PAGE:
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Wicklow: Will constituency reform change the quirk that all five TDs are based in one pocket of the county?

It may be the garden of Ireland but recent population growth has made for a distinctly suburban garden

“We still call it a village,” says Jennifer Whitmore, the Social Democrats TD for Wicklow. “It still has a village feel and that sense of community, but it has grown considerably.”

The “village” Whitmore is talking about is Greystones, one of the fastest growing towns in one of the fastest growing counties in the State. Last year’s census recorded the population of Greystones-Delgany as having topped 22,000 (up 4,000 from 2016). It is now of a size comparable with Mullingar, Letterkenny and Wexford, in other words the village has become a large town.

“We have welcomed an awful lot of new people into the community,” says Whitmore. “There are people from overseas, people from Dublin who are moving down. It’s a fantastic place to bring up children. You have the sea and the mountains, and it has that sense of community.”

Whitmore, a TD since 2020, agrees that growth is now reaching pressure cooker intensity. There are pressures on sprawl, planning, house prices, affordability, school places, traffic congestion and public transport.


“We are now one of the most expensive places in the country to buy and rent. One area where people are suffering is that new buyers who grew up in the town have to move outside to get housing,” she says.

It is a similar story in Bray, where Sinn Féin TD John Brady is based. “The latest census figures show the growth of the county, predominantly in the north of the county, in Bray and Greystones as far down as Wicklow town.”

Brady says congestion on the N11 Wexford to Dublin road has returned to pre-pandemic levels and that public transport is struggling to cope with the demands.

The population of Co Wicklow stood at 155,851 last year (up 9 per cent since 2016), with most settlements in the north and along the coast. The mountains that dissect the county on a north-south axis are sparsely populated and create a natural barrier between the east and rural west Wicklow. The south, including the port town Arklow, also seems to be a place apart.

It makes sense that most of Wicklow’s five TDs would come from the north. In the 2020 general election all five successful candidates came from in or around the Greystones or Bray areas. Alongside Brady and Whitmore are two Ministers - Minister for Health Stephen Donnelly (Fianna Fáil) and Minister for Higher Education Simon Harris (Fine Gael) - and Green Party TD Stephen Matthews.

While all five say they represent the whole country, the reality is they all have bases in the built-up areas which, in some ways, are not unlike south Dublin suburbs (especially liberal, well-to-do Greystones).

The constituency is set to change. The form that it takes will be revealed by the Electoral Commission on Wednesday. Wicklow has too big a population to have just five TDs but not enough for six. So it’s going to have to cede territory to another county (Wexford, Carlow or Kildare) or gain some ground from, most likely Wexford, to form two three-seaters.

The consensus among the politicians spoken to was that Wicklow will probably remain as a five-seater, with either the south of the country going into a new North Wexford-South Wicklow three-seater, or the West of the country being put in with either Carlow (for a new three-seater) or an expanded South Kildare.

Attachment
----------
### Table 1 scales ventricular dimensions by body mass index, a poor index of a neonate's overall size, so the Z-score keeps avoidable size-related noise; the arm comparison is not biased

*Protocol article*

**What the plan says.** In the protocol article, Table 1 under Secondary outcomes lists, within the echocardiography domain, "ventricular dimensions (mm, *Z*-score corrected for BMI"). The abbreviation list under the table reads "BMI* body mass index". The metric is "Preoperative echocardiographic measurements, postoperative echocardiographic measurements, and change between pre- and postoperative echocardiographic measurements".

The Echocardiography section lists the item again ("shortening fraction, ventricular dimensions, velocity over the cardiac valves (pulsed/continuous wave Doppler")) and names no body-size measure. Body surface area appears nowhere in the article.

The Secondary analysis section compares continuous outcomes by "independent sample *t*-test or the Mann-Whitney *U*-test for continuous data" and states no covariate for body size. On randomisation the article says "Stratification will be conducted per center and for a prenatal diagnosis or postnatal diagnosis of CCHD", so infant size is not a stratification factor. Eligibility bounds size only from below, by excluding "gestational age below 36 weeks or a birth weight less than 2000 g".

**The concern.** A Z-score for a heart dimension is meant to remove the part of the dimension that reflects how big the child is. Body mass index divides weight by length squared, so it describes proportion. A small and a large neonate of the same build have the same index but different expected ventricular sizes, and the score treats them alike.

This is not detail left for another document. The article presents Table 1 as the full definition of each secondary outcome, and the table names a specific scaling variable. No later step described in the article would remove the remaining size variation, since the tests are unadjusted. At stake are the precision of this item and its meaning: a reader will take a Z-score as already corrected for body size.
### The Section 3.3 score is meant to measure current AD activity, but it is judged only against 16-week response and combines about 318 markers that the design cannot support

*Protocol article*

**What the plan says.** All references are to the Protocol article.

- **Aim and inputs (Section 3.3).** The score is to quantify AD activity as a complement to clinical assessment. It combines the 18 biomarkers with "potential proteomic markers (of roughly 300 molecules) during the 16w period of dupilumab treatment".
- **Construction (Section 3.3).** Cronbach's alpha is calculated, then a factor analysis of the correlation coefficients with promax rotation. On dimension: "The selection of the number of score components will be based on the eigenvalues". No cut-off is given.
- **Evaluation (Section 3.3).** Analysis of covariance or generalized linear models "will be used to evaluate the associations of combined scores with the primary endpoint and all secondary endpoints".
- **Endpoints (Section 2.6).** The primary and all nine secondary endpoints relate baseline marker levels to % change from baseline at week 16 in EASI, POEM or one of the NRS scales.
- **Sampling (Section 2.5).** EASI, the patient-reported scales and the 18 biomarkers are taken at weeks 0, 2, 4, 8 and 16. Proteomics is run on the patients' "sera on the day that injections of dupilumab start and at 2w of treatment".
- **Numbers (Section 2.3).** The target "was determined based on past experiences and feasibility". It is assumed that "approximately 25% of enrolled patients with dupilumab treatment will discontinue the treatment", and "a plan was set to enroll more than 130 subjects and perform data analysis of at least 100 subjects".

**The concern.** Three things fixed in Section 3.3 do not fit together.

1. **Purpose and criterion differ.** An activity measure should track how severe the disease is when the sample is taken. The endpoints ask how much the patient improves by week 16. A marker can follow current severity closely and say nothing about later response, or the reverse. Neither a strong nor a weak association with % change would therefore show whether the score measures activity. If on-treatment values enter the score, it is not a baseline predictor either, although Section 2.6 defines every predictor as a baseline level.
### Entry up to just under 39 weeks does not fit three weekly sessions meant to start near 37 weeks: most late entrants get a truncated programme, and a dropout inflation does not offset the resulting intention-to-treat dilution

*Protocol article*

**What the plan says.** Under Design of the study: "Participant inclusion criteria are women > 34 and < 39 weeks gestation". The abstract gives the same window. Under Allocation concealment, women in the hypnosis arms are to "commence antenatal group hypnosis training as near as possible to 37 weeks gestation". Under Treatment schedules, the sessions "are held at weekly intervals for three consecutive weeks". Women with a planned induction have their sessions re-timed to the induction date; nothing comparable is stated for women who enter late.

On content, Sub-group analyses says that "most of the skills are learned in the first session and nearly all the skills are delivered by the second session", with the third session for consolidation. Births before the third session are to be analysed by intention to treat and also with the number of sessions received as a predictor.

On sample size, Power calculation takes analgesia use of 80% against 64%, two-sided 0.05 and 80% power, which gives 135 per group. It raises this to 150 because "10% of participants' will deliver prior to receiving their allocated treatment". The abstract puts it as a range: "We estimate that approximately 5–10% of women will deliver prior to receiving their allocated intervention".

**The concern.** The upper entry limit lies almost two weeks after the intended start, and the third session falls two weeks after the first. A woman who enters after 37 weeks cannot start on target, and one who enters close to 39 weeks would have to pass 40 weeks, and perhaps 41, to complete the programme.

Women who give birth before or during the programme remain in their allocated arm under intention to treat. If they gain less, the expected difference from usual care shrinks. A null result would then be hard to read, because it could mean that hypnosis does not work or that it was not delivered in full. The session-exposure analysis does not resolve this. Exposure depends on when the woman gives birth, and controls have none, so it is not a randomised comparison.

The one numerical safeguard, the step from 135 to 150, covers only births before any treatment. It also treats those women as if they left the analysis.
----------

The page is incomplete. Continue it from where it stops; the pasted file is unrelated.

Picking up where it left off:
If Wicklow remains as a five-seater, it would mean the geographical spread of the five TDs may no longer seem so narrow, and it might better mirror the population distribution. If it becomes two constituencies, some of the sitting TDs will have to take the hard decision to migrate south away from their bases or face being squeezed.

In every conceivable scenario, Matthews’s seat is considered the most vulnerable with Sinn Féin being pencilled in by most commentators as a Napoleon (Nap) for a second seat.

But what of the forgotten rural areas on the far side of the mountain? Avril Cronin, a Fine Gael councillor from Dunlavin, says the mountain divide makes Wicklow “a unique constituency”.

“It’s a lot more rural in the west. We don’t have the same services, transport links or road infrastructure,” she says, noting that upgrades have for years been promised for the N81 road which starts near Tullow and runs through west Wicklow into Dublin.

Cronin feels that the west of the county has not benefited to the same extent as the more populated east and north, arguing that the absence of a truly local TD has been a drawback and created a view “that there is nobody in the rural area representing them at national level”.

After an unsuccessful tilt in the 2020 general election, Cronin is undecided as to her intentions for the next one. The question is which constituency would she stand in?

“Previously the constituency was Wicklow-East Carlow. We were with Hackettstown and Rathvilly. I do believe we have a lot in common with those areas.”

Electoral map

Current state of play:

Constituency: Wicklow

Current number of seats: Five

Sitting TDs: John Brady (SF); Stephen Donnelly (FF); Simon Harris (FG); Stephen Matthews (GP); Jennifer Whitmore (SD).

Population Census 2016: 142,425

Population Census 2022: 155,581 (up 9 per cent)

Population per Dáil member 2022: 31,115

Issues on the ground: Housing shortage, public transport, school places, traffic congestion, road infrastructure.

Options: One constituency of five seats could be retained albeit with parts of either south Wicklow or west Wicklow moving to other constituencies. A less likely chance of two three-seat constituencies taking in parts of north Wexford.